War Of 1812 Essay Outline

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Hishesh Amatya Prof. Karl E. Johnson U.S. HIST-101-01 28th Oct 2017 The War of 1812 The War of 1812, also commonly taken as the Second War of Independence is one of the most undiscovered conflicts in the history of America. This war was also one of the strangest yet controversial wars in the American history. The United States of America took on the greatest powerhouse of the time, Great Britain supported by the native Indians and the Canada. “This war lasted for two years involving most American men of fighting age. More than 200,000 Americans were involved in the war out of total population of approximately 350,000 and about half served in the Continental Army under Washington’s …show more content…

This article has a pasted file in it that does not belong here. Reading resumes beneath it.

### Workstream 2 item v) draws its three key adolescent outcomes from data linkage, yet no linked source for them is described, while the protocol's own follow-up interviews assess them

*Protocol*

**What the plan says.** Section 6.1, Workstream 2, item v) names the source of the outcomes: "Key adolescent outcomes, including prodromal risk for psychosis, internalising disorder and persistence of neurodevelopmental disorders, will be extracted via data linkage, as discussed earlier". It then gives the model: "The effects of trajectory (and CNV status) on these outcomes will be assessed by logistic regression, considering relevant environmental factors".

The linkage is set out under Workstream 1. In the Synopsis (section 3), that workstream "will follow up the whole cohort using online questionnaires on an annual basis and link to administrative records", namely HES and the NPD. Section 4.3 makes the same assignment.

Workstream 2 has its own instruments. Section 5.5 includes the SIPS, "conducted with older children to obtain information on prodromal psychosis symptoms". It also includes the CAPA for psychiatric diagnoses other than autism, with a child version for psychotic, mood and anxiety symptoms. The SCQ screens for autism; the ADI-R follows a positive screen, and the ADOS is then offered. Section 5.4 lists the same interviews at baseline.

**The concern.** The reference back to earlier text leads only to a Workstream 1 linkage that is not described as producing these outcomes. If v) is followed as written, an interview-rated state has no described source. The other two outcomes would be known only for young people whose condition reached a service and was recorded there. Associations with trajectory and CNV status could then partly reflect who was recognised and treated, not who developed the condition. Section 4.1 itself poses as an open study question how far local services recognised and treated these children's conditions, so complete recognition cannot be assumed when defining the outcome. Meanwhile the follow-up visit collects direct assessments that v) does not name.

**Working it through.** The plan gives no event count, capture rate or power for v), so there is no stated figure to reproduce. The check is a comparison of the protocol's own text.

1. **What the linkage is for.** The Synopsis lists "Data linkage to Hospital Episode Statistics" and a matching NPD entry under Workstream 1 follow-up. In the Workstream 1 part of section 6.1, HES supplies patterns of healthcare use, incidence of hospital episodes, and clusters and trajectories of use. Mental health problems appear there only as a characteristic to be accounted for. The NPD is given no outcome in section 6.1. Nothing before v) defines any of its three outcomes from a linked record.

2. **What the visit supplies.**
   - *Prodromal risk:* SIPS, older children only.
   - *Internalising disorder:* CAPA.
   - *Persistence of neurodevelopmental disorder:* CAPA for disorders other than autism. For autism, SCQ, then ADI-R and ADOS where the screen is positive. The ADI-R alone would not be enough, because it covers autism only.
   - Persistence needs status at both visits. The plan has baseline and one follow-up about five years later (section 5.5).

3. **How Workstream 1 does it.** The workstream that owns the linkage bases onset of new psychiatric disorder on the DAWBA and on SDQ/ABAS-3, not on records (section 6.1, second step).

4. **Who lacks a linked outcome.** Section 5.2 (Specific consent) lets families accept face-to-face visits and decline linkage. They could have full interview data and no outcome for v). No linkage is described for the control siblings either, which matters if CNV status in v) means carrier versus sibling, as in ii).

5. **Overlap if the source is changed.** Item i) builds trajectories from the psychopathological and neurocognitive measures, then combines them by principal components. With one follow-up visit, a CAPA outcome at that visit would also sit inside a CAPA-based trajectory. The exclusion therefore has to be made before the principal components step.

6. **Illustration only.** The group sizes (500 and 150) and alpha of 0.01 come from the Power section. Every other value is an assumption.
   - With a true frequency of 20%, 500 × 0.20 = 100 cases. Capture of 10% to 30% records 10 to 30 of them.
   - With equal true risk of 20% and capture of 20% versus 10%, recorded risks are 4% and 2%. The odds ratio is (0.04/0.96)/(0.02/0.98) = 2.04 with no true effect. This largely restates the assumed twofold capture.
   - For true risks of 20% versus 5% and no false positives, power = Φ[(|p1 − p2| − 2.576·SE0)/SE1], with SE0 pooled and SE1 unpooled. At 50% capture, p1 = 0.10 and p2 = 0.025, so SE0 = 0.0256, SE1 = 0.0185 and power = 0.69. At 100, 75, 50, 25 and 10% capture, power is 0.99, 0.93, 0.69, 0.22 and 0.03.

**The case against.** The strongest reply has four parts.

Actors like David “Davy” Crockett, Johnny Horton and Lawyer Francis Scott Key became some of the stars of the war-period. Crockett who was a 19th- century American folk hero and politician represented Tennessee in the U.S. House of Representatives and also joined the state militia to fight against the Native-Indians. Crockett also served in the militia under the then future President Andrew Jackson later served as a sergeant during Jackson’s war campaign in Spanish Florida. Crockett’s works and plays made him a popular and inspirational hero. Like Crockett, in 1959 Johnny Horton a country-western star became the hero of the public for his work. He created a surprising ballot titled Battle of New Orleans to highlight the victory that Americans’ had over the British in the New Orleans. Not just actors but Lawyer Francis Scott Key also became a hero during the war. He jotted down thoughts words that had switched his mind while watching the bombardment that British was doing over Baltimore Harbor. Then this poem was crafted and polished and said to known as drinking Anacreon in heaven, this song not only became America’s national anthem for 116 years but also had an immediate effect on the emotional and political climate in the country. “Further, the war also helped drive four men into Presidency. They were Andrew Jackson, John Quincy Adams, James Monroe and William Henry Harrison. Also three men Daniel D. Tompkins, John C. Calhoun, and Richard M. Johnson were introduced into the vice-Presidency. The war also gave essential lift to the political or military careers of other men” (Donald R. Hickey,

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